The chances of being involved in a deadly car accident in New Jersey and around the country increase greatly in poor weather, and even rain that would prompt few drivers to switch on their windshield wipers poses a significant danger. These were among the conclusions drawn by a team of researchers who studied more than 125,000 fatal crashes that took place between 2006 and 2011 and then published their findings earlier this year.
Instead of scrutinizing local weather reports to determine how much rain, ice, and snow played a role in causing the car accidents studied, the research team gathered high-resolution radar images to find out the weather conditions at the exact time and place the crashes occurred. After analyzing this information, they discovered that light rain made fatal accidents 27 percent more likely to occur and heavy rain increased the odds by 75 percent.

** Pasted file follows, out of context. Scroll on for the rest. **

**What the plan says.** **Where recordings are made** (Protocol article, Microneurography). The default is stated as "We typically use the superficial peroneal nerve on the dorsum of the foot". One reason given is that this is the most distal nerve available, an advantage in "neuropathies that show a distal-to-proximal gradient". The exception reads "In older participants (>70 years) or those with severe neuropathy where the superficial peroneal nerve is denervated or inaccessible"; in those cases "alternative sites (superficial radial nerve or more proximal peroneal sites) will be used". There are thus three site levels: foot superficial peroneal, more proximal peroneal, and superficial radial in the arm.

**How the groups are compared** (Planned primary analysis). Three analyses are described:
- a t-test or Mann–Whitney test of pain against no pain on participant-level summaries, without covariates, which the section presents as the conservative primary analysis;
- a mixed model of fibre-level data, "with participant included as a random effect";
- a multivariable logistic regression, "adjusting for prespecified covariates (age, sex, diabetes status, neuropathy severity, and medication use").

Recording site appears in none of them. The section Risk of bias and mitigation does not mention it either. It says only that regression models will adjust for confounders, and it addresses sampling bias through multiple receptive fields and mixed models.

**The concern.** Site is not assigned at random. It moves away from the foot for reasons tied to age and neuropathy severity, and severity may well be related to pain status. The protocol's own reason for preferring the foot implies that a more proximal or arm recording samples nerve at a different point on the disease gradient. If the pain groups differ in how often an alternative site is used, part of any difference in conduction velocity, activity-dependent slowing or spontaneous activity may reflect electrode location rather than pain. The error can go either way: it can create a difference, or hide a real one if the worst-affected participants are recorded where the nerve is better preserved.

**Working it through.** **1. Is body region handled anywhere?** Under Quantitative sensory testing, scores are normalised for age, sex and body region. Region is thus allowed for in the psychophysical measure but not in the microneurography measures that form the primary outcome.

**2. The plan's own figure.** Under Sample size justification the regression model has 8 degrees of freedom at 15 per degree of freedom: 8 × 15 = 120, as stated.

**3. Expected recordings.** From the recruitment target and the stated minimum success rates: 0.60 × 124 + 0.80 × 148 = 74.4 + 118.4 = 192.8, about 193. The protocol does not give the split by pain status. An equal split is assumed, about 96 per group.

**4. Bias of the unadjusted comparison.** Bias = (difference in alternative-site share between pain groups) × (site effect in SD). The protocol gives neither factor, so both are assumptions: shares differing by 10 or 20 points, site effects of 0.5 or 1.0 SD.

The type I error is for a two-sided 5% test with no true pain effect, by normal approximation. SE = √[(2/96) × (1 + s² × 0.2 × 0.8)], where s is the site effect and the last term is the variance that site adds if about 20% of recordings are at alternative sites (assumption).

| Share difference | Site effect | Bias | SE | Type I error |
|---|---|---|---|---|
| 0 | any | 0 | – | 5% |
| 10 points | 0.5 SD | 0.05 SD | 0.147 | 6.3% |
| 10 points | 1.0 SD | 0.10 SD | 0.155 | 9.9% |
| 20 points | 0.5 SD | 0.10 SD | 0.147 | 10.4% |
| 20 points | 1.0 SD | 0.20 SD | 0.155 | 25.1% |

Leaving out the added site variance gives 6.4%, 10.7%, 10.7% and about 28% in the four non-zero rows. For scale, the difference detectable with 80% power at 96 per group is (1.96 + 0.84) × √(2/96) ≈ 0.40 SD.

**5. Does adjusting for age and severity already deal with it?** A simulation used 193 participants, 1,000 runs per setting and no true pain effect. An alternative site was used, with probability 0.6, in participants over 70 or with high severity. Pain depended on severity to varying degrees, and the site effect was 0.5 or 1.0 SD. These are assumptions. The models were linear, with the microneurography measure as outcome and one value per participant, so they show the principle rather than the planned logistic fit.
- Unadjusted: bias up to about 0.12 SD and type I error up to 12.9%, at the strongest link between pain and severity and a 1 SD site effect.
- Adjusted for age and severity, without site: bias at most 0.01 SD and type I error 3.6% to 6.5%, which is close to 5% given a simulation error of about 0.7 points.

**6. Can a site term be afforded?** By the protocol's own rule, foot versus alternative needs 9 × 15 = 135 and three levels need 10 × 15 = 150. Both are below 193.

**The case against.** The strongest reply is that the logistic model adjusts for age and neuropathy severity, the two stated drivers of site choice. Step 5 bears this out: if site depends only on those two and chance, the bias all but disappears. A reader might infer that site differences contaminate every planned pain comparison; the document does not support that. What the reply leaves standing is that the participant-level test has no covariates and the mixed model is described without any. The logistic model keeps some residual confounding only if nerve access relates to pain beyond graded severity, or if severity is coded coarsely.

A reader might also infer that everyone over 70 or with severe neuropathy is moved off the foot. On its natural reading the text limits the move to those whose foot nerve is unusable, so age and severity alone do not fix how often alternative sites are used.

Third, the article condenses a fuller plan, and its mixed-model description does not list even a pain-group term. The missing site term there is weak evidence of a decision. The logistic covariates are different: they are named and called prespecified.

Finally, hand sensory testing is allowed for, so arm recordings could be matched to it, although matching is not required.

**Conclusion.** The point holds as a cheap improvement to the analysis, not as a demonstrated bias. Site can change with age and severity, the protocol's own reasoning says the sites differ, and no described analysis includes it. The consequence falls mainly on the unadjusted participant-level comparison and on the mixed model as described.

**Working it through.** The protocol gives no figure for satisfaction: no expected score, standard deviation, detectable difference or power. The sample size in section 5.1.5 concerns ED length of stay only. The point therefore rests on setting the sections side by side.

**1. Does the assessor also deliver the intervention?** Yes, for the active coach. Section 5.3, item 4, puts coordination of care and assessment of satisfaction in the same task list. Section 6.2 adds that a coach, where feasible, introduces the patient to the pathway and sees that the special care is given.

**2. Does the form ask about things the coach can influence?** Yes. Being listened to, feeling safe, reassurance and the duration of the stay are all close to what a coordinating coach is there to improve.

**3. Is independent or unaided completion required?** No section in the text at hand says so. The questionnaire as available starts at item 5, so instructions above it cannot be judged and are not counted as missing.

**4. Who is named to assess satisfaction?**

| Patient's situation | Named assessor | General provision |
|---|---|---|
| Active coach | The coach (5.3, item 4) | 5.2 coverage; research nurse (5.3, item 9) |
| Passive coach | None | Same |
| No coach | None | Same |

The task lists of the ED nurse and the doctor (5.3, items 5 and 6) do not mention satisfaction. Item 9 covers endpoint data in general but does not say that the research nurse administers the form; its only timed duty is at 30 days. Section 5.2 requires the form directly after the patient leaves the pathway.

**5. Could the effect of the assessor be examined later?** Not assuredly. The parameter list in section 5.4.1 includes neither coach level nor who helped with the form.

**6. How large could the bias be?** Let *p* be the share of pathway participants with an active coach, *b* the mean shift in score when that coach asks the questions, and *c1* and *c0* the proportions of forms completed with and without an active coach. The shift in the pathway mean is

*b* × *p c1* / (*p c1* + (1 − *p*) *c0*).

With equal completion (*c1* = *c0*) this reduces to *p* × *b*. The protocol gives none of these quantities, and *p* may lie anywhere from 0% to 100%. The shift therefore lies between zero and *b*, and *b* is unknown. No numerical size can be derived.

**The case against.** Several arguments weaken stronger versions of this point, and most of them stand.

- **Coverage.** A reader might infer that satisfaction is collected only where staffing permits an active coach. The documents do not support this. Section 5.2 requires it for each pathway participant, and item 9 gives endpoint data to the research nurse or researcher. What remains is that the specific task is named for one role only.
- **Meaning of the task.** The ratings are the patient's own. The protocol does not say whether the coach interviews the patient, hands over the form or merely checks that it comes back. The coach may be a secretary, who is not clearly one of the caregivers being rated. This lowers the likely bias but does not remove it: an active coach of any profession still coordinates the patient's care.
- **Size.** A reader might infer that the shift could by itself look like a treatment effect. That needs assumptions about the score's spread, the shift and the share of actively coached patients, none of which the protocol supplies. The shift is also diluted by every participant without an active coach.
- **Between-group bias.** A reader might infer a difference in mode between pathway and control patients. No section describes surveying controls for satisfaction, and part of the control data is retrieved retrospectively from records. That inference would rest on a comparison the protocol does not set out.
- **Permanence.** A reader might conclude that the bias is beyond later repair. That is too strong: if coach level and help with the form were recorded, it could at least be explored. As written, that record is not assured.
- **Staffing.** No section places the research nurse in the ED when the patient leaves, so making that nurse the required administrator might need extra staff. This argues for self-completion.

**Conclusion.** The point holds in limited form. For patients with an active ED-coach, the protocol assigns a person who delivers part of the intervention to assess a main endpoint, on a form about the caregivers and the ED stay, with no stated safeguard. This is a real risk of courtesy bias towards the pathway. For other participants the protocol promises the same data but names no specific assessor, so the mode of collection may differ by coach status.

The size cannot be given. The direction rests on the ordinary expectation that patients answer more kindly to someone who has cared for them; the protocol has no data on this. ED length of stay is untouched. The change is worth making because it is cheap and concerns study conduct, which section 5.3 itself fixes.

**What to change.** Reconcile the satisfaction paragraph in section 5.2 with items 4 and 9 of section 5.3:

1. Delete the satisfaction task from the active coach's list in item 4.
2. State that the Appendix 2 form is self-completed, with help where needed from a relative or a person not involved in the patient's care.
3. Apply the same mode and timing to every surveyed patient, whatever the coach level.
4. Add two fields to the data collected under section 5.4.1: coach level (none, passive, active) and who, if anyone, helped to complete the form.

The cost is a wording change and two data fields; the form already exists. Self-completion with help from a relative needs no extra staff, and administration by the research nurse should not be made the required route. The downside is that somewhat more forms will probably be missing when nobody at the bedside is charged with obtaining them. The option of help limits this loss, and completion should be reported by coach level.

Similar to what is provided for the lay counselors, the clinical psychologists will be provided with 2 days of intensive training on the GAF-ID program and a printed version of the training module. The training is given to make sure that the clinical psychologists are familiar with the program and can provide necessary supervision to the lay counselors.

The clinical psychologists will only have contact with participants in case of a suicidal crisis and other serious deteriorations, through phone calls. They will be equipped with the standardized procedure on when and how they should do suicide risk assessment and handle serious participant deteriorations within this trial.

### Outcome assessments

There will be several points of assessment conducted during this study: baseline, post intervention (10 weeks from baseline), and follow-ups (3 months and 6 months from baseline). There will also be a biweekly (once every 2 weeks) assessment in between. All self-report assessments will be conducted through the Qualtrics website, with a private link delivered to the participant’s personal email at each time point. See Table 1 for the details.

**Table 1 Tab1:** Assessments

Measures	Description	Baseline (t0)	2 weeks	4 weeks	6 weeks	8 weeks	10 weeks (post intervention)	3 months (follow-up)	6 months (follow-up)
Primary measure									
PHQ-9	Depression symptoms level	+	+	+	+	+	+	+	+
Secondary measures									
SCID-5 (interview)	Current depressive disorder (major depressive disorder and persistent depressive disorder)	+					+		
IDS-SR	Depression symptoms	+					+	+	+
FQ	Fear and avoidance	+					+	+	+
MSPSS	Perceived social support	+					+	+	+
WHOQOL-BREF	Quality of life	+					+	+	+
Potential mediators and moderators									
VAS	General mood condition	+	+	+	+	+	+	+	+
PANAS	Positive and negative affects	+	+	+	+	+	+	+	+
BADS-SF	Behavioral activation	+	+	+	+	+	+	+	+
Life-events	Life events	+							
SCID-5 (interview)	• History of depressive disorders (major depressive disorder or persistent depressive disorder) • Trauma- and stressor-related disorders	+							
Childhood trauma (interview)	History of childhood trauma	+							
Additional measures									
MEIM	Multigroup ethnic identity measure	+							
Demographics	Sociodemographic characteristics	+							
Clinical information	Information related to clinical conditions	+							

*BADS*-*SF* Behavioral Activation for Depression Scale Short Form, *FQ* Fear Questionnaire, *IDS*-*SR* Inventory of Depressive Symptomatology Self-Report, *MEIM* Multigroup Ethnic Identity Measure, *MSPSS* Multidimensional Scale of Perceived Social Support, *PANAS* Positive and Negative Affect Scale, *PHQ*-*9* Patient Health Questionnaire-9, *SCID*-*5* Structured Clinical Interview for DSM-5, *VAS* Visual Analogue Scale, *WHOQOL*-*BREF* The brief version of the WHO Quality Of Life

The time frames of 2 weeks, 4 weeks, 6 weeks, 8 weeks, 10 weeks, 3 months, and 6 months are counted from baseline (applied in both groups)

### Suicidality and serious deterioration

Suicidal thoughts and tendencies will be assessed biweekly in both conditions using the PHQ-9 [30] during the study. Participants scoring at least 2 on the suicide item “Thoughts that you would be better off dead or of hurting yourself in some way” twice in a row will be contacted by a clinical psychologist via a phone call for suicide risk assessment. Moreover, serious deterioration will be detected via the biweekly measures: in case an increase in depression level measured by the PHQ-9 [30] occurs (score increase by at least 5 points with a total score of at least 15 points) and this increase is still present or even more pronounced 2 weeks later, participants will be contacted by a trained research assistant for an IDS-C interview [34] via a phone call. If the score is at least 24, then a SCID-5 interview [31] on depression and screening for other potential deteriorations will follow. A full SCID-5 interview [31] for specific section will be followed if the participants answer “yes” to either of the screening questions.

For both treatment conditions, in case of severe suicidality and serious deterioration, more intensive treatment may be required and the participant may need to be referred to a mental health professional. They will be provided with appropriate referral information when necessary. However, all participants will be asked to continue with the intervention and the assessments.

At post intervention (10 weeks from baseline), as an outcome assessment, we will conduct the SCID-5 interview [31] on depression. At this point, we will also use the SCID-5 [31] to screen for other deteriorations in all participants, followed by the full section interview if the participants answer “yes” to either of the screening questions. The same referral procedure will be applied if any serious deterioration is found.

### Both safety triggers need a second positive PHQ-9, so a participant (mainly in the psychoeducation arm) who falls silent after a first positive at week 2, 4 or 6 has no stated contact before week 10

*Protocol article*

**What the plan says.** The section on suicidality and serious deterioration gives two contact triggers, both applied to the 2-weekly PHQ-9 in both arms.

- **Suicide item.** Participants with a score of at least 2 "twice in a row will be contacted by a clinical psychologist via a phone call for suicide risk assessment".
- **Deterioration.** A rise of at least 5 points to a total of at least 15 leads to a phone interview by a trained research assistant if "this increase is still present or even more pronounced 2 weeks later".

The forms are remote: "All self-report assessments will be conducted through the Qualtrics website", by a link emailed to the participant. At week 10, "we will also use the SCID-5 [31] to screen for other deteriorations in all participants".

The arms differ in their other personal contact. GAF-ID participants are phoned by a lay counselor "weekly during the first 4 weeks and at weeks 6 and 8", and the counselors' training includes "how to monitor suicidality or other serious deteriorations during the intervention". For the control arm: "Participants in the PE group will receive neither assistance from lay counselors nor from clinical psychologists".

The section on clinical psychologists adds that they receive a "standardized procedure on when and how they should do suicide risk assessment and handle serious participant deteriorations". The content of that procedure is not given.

Northeastern states like New Jersey had fewer weather-related accidents than other parts of the country despite the region's harsh winters and often heavy rainfall. The researchers behind the climate study believe that this can be explained by slower moving traffic in urban areas. The Northern Rockies and states in the Southwest emerged as the most dangerous parts of the country for these types of crashes.
Determining how fast the vehicles involved were traveling is often important in car accident lawsuits, and this is especially true when weather conditions were poor. When police reports do not provide this information, experienced personal injury attorneys may seek to have the vehicles that injured their clients inspected. This is because most modern cars have data recorders. In addition to revealing how fast vehicles were traveling when they crashed, these devices could provide evidence of distraction as they also monitor driver behavior.